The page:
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"Objectivity" and Democracy
are not Compatible

Sustaining Democracy? Journalism and the Politics of Objectivity
Robert A. Hackett and Yuezhi Zhao
Garamond Press
1998, 284 pp, $24.95, ISBN 1-55193-013-7

Reviewed by Barrie Zwicker

Objectivity in journalism is an act of advocacy for the status quo.
-Tom Wicker, The New York Times

Wicker, to me, hits a very large nail almost squarely on the head. I think I encountered this quote in the late 60s. For many years I for one have held "objectivity" in journalism to be not only abjectly impossible, but also pernicious. Belief in "objectivity" functions sometimes as an armour to protect its proponent from criticism. But more usually it's a bogus platform on which the proponent places himself above those he surveys.

So I seized Sustaining Democracy? Journalism and the Politics of Objectivity with the kind of anticipation a sex-starved individual would feel upon opening a fine illustrated book of erotica. I was not disappointed. I learned better the philosophical bases of my instincts about "objectivity," and I learned some new positions.

Hackett and Zhjao, with some added firepower from Satu Repo (the origins of "objectivity") and Nick Dyer-Withford ("objectivity" as [un]workable philosophy), have tackled "the god that will not die."

This at a time when the blurring of "fact" and "fiction" is greater than ever. At a time when the consolidation of power over the manufacture of news, over the invention of reality, over the whole consciousness industry, is at a gallop. At a time when the Internet and other technological developments are splintering both the production and the dissemination of data, information and knowledge. At a time when the convergence of the technologies and the trends is confusing. At a time when we are sinking in an infoswamp, as the authors call it.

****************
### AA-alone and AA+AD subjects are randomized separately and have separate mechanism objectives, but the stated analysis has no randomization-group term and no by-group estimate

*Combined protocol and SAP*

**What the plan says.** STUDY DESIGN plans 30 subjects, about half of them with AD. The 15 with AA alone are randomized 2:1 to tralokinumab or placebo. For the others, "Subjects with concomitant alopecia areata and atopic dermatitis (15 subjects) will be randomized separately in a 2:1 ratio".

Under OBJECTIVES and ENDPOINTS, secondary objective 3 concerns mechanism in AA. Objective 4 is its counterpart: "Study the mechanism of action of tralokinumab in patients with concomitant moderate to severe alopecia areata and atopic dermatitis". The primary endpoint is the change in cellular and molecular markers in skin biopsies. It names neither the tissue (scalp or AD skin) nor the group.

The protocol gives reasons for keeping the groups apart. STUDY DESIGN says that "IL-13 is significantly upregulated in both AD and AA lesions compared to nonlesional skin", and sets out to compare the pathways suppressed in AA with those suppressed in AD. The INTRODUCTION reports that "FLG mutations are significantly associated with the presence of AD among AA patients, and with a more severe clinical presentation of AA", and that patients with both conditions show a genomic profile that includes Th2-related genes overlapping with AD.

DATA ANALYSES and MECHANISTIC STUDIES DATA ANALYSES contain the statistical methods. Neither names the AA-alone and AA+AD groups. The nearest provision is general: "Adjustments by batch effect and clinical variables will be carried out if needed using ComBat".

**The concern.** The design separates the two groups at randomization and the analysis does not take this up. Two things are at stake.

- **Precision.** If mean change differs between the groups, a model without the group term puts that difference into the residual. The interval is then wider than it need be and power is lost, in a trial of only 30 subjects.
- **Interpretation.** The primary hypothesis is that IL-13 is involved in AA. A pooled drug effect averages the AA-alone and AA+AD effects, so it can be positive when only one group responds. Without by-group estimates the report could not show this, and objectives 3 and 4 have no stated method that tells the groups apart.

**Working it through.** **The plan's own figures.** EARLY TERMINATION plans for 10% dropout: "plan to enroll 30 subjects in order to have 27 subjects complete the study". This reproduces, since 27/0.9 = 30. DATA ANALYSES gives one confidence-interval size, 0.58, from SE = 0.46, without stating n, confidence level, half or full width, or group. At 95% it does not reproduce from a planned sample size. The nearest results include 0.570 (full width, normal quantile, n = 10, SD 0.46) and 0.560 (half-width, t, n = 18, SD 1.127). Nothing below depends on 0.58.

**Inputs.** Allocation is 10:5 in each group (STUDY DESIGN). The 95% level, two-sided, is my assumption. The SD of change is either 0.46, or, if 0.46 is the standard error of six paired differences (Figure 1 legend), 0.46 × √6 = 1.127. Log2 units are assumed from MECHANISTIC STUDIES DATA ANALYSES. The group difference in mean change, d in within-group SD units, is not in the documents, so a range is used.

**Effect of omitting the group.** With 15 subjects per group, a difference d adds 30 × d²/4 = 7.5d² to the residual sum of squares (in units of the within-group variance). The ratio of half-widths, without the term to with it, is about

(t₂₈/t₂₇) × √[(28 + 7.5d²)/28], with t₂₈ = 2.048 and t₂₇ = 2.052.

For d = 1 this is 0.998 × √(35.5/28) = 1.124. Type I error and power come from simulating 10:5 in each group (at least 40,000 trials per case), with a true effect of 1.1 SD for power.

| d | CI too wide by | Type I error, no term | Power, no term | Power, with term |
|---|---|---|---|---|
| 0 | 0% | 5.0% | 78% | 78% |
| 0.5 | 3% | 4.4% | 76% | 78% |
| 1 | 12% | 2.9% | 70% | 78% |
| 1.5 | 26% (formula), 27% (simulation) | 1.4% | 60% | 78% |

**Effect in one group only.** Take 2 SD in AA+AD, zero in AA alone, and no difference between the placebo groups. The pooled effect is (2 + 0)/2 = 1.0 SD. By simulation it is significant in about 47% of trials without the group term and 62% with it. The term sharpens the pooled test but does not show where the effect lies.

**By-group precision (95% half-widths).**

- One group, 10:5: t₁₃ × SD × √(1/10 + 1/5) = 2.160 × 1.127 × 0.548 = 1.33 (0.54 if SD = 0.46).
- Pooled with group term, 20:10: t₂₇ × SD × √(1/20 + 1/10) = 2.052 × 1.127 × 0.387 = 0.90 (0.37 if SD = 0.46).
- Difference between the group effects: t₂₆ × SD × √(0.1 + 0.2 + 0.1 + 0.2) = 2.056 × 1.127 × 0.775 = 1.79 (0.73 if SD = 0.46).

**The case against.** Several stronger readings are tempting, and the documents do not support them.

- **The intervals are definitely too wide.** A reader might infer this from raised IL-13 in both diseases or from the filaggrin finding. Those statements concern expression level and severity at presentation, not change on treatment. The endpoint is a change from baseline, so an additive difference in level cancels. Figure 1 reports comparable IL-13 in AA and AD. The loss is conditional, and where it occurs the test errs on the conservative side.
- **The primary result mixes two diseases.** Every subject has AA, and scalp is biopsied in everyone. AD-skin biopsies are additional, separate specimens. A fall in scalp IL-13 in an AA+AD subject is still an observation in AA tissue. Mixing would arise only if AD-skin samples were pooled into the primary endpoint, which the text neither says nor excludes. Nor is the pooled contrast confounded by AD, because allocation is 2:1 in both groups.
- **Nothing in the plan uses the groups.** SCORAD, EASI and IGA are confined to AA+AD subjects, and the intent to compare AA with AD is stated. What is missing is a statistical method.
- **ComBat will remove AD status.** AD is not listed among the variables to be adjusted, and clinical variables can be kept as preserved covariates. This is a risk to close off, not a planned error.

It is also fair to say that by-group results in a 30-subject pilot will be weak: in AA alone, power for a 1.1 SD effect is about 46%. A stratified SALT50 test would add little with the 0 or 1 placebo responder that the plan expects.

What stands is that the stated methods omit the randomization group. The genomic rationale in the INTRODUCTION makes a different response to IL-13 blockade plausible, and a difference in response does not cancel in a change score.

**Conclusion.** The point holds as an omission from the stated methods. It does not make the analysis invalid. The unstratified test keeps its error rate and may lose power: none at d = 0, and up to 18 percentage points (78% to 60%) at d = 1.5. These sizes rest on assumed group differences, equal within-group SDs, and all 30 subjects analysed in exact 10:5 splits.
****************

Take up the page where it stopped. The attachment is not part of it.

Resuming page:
They manage to canvas all this in a satisfying way. And they do not lose their focus. They're academics, so their language is less accessible than that of the author of erotica. Early on I had to look up imbricate, immanent (well, I had an idea about its meaning but not in a non-religious context) and irrupt. But shouldn't a meaningful book force us to enlarge our vocabularies?

I learned my opposition to "objectivity" is based philosophically on what is termed conventionalism. How drab of me, I thought. But I perked up when I realized that a philosophical basis for journalism I've arrived at somewhat incoherently over the years is similar to the one that the authors have clarified and named. They call it critical realism. It replaces the hoary philosophies of positivism and empiricism that underlie "objectivity." Vincent Mosco is close to their position, they say, when he writes:

"A realist sees existence as mutually constituted by both sensory observation and explanatory practices. According to this view, reality is made up both by what we see and how we explain what we see. There is no pure theory or pure fact -- each presents itself as mutually contaminated."

I prefer the way the late Warren McCullough of MIT put it at one of Marshall McLuhan's seminars in 1967: "Every fact is an opinion," he said, "and every opinion is a fact."

The book is soundly academic in the best sense but also practical in suggesting alternative forms of journalism that will not simply serve the status quo while -- and in part because of -- posing as neutral, balanced, fair and "objective."

So-called public journalism, although a U.S. phenomenon, holds some promise because it encourages a more grassroots and thoughtful kind of democracy than most people have been experiencing. Likewise the alternative media approach is valuable in a number of respects, the main one being that "alternative media .tend to challenge the mainstream's definition of who or what counts as newsworthy. For instance, alternative media access a range of voices -- activists, minorities, ordinary people affected by governmental and corporate policies -- usually marginalized in the major media."

The authors believe even the proponents of public journalism under-estimate the crisis in democracy under corporatization and "globalization." They see the democratization of the media as being necessary to promote a resurgence of meaningful democracy.

Ultimately, they say, journalism as meaningful work cannot exist in a society where it really does not matter what people think because powerful elites decide everything that really matters.

That is why what the authors call "the regime of objectivity" should give way to a journalism aimed at sustaining democracy. Hence the title of the book. It's a valuable addition to the growing debate over the diminishing reputation and increasingly-confusing role of the news media today.

Barrie Zwicker is publisher of Sources and Vision TV's regular media critic.

Published in Sources, Number 42, Summer 1998.


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